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Latvia: Adoption Laws Slow Flow Of Orphans To Families Abroad

By Ieva Raubisko

In Latvia, the sensitive issue of adoption has been widely discussed by parliament, government ministries, and a number of child-care organizations. In the past, international adoption presented an option for Latvian children to find a home. But as RFE/RL reports from Riga, recent changes in legislation have slowed down the process considerably.

Riga, 19 June 2003 (RFE/RL) -- It's noon at the Teika child-care home in Riga. The children have just finished their lunch and are getting ready for a midday nap. The Teika center is home to infants and children up to the age of three whose parents are unable or unwilling to care for them. Children with severe health problems can stay at the center until the age of four.

A walk around the home presents a grim picture. There are babies suffering from cerebral palsy and encephalomyelitis, toddlers with Down's syndrome, a boy born addicted to alcohol, and a girl who is blind. The list doesn't stop there.

Social worker Dzintra Jermusa has spent 35 years at the Teika center. She says that only eight of the home's 96 children are healthy. The rest have health problems; 27 are severely disabled.

Teika is no different from other Latvian child-care homes. According to the country's Social Support Fund, more than 3,500 children were living in orphanages, boarding schools, and homes like Teika as of 1 January 2003.

What is the fate of these children? Jermusa says those with severe disabilities, who make up 30 percent of the children living in protective care, usually die very young. An additional 20-25 percent return to their families, and about 20 percent more are adopted.

There were 160 adoption cases last year in Latvia. Thirty children were adopted by Latvian families; the remaining 130 found parents abroad. Adoption experts say foreigners are often more willing to take on children with serious health problems than Latvians, who are burdened with their own daily hardships.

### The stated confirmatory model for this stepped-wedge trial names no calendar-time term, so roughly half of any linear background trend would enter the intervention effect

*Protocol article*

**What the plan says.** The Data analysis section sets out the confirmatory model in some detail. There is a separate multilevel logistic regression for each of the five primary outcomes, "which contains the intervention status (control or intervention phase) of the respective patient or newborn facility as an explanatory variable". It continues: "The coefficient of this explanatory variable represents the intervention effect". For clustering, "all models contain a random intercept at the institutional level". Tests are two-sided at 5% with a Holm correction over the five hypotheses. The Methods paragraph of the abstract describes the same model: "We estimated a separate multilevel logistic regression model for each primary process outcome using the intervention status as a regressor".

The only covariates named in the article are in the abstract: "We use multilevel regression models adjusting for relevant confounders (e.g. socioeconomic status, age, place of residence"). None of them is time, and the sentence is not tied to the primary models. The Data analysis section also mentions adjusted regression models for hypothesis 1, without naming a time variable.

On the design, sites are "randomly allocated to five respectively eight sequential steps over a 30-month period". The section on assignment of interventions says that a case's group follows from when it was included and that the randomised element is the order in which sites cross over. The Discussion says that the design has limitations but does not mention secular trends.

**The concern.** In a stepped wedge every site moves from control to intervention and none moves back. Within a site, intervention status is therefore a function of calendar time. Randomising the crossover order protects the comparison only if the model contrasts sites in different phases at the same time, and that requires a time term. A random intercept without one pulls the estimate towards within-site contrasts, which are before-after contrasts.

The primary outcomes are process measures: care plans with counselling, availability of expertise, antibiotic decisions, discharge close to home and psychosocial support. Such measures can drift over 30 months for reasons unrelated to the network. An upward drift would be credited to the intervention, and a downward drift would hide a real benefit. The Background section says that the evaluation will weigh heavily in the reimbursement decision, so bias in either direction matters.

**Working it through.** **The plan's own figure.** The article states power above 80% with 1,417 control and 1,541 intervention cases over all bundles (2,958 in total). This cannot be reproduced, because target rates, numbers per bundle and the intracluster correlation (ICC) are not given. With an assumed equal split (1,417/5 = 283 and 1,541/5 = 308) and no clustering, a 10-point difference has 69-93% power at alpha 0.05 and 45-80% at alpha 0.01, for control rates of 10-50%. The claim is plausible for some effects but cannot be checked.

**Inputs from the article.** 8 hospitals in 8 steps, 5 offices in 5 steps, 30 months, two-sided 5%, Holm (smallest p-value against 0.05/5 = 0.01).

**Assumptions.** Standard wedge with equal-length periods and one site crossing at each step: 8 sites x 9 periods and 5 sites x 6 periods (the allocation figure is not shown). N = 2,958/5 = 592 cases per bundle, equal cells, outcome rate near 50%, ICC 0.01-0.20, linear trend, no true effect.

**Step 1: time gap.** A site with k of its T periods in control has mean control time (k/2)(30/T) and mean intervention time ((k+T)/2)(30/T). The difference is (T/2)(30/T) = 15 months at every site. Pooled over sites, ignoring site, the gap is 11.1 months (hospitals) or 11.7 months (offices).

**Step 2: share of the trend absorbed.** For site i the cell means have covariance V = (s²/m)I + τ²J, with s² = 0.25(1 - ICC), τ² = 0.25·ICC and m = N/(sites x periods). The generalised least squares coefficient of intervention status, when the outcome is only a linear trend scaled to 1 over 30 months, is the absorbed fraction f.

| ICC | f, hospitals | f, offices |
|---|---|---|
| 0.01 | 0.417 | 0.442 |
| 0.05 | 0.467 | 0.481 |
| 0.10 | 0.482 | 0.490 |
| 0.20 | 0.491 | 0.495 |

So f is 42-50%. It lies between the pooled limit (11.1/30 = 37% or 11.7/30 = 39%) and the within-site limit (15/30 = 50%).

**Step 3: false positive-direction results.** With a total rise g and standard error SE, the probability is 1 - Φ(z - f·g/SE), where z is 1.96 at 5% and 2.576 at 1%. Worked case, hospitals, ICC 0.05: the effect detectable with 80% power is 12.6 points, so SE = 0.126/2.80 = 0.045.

This year, however, may be different. Experts and would-be foster parents are complaining about new amendments in Latvian legislature that came into effect in January. They say the new standards will make it nearly impossible for families abroad to adopt Latvian children.

Bruno Liberts, a lawyer who has worked on adoption cases since the early 1990s, says adoption is hindered by Latvia's legislation.

"Firstly, it is the amendments in [the Law of] Civil Procedure. The amendments stipulate that adoption requests must be filed in the place of residence of the potential foster parents," Liberts says. "But it hasn't been taken into account that foreigners don't live in Latvia. Consequently, they can't file an adoption request here. A number of cases have been returned to the district courts on the grounds that the person who filed the request doesn't live in Latvia. Secondly, a possible foster parent has to be present at the court session [when the decision whether to permit the adoption is made]. It means that foreigners have to come from abroad just for this court session. Not everyone can do it. In many cases, people change their mind and decide not to adopt children in Latvia."

The unfavorable changes concern Article 259 and 261 in the Law of Civil Procedure.